So, should I give up? Ah, of course on dark days I think so. “Why bother?” has a distinct bitterness to it then. But when the sun is shining (as it now is, on a gorgeous fall morning), and my soul is quiet, I know with a happy certainty that the lights shining around me are not there to extinguish my own. How many stars are there in the sky at night? So I don't need to worry about lighting the sky on my own (as if I could), or to worry that my light is somehow superfluous. Maybe this is the easy yoke, the light burden: to know that whatever I think I must do in the world, I don't do alone. It is only a difficult burden to bear because it has to be borne with humility or it will be a very bitter task indeed.
 

But when you give…do not let your left hand know what your right hand is doing, so that your giving will be in secret; and your Father who sees what is done in secret will reward you. (Matthew 6:3, 4 NASB)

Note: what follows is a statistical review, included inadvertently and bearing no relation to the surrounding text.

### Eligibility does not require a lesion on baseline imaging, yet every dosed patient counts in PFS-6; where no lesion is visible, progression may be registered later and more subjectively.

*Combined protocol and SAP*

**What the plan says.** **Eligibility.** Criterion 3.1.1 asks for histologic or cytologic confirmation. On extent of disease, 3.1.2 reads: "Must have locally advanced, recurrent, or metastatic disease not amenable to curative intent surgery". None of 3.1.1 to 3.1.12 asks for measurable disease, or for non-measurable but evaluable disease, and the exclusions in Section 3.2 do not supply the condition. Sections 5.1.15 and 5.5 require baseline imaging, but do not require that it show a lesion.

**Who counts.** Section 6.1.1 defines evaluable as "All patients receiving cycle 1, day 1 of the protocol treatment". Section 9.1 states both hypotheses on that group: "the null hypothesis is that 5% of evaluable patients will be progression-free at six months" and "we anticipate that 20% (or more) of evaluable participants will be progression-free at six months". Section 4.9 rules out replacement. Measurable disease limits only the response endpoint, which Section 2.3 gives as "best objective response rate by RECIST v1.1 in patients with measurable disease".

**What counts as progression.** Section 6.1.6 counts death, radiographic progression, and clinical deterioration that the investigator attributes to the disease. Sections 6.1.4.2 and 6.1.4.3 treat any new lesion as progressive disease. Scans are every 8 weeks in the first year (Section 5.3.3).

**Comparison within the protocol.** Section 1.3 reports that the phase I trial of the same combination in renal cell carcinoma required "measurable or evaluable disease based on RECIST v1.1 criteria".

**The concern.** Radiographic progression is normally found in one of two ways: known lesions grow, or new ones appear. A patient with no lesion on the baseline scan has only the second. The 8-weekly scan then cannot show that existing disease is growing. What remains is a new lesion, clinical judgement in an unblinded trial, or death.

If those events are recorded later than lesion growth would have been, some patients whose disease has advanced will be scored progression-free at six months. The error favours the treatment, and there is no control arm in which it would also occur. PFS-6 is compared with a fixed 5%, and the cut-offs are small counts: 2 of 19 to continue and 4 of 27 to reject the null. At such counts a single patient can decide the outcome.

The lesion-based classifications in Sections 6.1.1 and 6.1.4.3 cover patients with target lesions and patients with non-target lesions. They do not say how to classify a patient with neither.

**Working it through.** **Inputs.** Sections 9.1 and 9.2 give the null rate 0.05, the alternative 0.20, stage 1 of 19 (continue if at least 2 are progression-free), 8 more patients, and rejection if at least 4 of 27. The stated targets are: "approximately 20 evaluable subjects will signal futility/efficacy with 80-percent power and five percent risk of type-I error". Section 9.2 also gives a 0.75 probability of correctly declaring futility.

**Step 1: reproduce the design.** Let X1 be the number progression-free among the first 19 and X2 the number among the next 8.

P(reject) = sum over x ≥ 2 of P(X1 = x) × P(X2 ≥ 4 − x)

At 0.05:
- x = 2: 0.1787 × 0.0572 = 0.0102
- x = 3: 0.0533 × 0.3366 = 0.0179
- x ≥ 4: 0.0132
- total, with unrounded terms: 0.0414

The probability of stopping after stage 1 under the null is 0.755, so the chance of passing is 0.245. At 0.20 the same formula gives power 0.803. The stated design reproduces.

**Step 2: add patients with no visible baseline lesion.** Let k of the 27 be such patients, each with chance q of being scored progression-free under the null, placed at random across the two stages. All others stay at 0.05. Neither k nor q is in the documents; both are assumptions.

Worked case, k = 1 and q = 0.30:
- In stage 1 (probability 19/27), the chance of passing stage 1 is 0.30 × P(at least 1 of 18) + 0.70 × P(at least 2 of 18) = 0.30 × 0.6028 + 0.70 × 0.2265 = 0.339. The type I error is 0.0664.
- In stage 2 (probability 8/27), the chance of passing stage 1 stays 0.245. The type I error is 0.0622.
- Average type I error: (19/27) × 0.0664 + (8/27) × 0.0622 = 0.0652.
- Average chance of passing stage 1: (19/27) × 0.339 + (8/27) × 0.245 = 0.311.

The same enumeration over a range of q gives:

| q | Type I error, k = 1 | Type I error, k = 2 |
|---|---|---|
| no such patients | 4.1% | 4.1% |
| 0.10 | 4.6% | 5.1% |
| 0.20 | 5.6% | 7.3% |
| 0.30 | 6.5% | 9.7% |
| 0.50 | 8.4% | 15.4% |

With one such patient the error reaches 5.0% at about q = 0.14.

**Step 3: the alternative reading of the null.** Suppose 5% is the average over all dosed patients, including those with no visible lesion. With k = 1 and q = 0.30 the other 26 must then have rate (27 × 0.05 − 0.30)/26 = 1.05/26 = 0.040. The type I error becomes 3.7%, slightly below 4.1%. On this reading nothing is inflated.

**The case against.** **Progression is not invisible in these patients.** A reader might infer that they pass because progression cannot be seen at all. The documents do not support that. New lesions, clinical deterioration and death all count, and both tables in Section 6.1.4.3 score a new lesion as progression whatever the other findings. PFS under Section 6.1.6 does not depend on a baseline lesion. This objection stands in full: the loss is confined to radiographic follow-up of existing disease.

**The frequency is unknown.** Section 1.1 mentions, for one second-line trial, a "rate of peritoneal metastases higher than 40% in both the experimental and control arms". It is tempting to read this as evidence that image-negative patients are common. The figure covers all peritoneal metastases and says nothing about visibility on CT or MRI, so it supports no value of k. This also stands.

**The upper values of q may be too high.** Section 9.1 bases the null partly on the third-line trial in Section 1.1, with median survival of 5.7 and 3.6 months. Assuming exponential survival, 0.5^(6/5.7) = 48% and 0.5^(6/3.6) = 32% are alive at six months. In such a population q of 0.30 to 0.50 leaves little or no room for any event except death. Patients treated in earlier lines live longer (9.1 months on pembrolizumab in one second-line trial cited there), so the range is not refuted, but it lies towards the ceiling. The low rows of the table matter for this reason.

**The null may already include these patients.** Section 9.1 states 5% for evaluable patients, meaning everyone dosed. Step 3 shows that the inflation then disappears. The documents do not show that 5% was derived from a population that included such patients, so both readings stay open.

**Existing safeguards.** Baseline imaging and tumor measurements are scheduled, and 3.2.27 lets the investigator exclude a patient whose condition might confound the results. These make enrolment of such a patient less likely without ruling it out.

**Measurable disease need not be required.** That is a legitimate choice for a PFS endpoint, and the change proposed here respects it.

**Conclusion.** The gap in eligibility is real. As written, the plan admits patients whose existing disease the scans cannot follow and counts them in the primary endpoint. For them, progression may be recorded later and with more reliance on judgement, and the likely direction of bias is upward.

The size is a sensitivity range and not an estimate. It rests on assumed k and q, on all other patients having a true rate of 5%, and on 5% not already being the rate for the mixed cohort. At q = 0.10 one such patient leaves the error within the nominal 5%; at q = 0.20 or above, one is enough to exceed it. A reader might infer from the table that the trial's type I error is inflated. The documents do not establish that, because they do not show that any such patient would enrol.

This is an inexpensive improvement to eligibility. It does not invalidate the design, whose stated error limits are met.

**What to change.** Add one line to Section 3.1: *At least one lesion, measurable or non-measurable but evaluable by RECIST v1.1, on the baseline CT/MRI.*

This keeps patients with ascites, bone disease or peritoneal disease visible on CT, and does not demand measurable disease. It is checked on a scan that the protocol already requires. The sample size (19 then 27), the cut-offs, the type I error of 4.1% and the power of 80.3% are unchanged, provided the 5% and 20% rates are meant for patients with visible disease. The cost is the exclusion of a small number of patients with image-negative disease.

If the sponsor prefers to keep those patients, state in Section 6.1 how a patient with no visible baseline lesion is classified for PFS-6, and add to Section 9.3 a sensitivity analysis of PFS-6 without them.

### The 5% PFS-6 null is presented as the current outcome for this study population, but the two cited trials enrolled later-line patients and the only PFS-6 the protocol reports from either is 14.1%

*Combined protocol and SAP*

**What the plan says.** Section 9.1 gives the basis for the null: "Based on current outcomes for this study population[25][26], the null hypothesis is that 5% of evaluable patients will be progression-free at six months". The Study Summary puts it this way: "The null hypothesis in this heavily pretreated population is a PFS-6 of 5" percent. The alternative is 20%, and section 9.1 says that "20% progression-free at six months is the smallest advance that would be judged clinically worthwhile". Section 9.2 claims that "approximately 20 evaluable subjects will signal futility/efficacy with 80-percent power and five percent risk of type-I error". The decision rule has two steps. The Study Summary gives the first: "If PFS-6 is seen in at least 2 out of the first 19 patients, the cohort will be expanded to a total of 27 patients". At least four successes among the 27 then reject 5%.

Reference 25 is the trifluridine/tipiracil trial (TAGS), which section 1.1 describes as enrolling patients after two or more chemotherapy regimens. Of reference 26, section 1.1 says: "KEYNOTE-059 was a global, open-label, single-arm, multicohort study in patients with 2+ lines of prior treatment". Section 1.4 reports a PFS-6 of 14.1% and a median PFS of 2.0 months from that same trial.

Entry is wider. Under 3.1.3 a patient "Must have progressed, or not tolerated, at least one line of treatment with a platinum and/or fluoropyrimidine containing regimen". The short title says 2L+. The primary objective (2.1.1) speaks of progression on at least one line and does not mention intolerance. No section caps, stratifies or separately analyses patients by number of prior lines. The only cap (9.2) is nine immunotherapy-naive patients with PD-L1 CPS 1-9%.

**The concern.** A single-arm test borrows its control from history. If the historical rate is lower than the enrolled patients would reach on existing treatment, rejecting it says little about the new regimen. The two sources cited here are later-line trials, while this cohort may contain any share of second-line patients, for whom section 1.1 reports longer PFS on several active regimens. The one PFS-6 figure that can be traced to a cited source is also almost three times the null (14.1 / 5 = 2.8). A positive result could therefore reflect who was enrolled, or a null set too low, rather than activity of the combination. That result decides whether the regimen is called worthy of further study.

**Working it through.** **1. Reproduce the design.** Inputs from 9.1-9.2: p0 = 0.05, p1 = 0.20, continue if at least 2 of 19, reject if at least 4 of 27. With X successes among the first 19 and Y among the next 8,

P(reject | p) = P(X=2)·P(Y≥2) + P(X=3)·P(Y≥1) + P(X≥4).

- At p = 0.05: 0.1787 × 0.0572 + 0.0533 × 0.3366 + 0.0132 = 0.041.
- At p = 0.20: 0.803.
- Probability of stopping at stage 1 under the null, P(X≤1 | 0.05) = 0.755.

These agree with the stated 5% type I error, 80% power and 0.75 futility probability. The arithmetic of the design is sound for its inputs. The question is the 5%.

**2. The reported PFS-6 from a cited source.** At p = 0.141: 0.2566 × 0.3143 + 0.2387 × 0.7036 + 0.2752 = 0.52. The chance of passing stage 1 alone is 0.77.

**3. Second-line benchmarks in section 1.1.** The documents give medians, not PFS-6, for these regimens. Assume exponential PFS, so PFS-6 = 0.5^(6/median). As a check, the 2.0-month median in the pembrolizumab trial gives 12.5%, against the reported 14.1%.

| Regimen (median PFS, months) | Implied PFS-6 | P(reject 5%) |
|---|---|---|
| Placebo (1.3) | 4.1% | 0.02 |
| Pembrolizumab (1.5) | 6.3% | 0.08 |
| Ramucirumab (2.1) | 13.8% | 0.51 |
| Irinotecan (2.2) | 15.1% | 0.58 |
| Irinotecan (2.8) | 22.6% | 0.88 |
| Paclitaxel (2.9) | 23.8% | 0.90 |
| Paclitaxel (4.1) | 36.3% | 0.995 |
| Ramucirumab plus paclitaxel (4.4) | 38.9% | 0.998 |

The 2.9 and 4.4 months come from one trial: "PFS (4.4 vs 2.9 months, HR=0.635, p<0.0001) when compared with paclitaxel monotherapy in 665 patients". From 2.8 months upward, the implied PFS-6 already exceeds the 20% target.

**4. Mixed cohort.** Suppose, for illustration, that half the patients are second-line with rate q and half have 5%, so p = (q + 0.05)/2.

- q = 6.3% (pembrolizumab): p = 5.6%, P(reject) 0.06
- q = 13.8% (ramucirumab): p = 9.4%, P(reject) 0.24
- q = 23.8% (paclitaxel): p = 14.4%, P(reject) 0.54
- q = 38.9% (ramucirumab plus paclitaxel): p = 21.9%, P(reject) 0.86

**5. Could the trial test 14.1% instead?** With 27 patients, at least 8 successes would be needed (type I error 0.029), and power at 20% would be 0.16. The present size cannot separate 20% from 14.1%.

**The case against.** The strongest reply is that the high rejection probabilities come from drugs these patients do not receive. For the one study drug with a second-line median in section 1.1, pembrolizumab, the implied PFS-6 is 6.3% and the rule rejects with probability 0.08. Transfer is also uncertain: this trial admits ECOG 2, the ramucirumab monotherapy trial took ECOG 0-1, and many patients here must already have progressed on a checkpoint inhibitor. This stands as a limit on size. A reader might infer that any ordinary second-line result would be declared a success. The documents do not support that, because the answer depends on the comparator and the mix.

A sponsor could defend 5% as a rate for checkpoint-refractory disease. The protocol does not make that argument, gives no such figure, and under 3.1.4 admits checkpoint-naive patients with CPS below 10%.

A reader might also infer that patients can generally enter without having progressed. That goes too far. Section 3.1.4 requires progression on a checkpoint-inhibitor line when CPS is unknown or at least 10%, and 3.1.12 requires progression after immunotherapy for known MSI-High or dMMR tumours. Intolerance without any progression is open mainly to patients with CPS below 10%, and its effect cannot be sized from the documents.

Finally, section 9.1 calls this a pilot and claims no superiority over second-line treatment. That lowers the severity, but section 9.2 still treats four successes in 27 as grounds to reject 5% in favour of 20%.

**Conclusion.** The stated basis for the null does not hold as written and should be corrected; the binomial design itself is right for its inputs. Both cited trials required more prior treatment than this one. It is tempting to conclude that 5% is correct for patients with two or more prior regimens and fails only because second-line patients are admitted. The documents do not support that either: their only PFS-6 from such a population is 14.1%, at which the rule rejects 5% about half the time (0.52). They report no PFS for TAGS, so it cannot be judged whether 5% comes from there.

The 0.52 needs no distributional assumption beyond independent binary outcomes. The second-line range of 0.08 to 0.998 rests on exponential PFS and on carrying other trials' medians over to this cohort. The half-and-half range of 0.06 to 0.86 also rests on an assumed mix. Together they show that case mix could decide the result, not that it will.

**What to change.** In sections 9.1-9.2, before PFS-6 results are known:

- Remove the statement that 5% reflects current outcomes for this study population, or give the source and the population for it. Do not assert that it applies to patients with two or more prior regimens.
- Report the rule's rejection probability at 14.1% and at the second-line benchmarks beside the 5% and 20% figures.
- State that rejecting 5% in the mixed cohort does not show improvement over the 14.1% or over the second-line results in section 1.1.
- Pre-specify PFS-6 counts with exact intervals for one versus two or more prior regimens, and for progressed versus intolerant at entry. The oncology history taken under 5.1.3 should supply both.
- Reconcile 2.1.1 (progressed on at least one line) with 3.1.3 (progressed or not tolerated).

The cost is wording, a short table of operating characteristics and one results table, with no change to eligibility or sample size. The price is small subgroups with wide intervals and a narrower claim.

Hard words, but life-giving: only one audience really matters…and that 'audience' is the one who inspires every good, and beautiful, and peaceful work. Maybe that's how this verse is related to the bit about putting your light on a lamp stand that comes earlier in the sermon on the mount…so that the glory is always given to God.
 
Deo gratias.

Back home

The retreat at La Ferme was every bit as good, and as challenging, as I had anticipated, and much could be said about it…and will, eventually. At the moment we are in the process of moving, which means not a lot of desk time. Tomorrow I think my desk will go into storage, so no desk time at all for several weeks.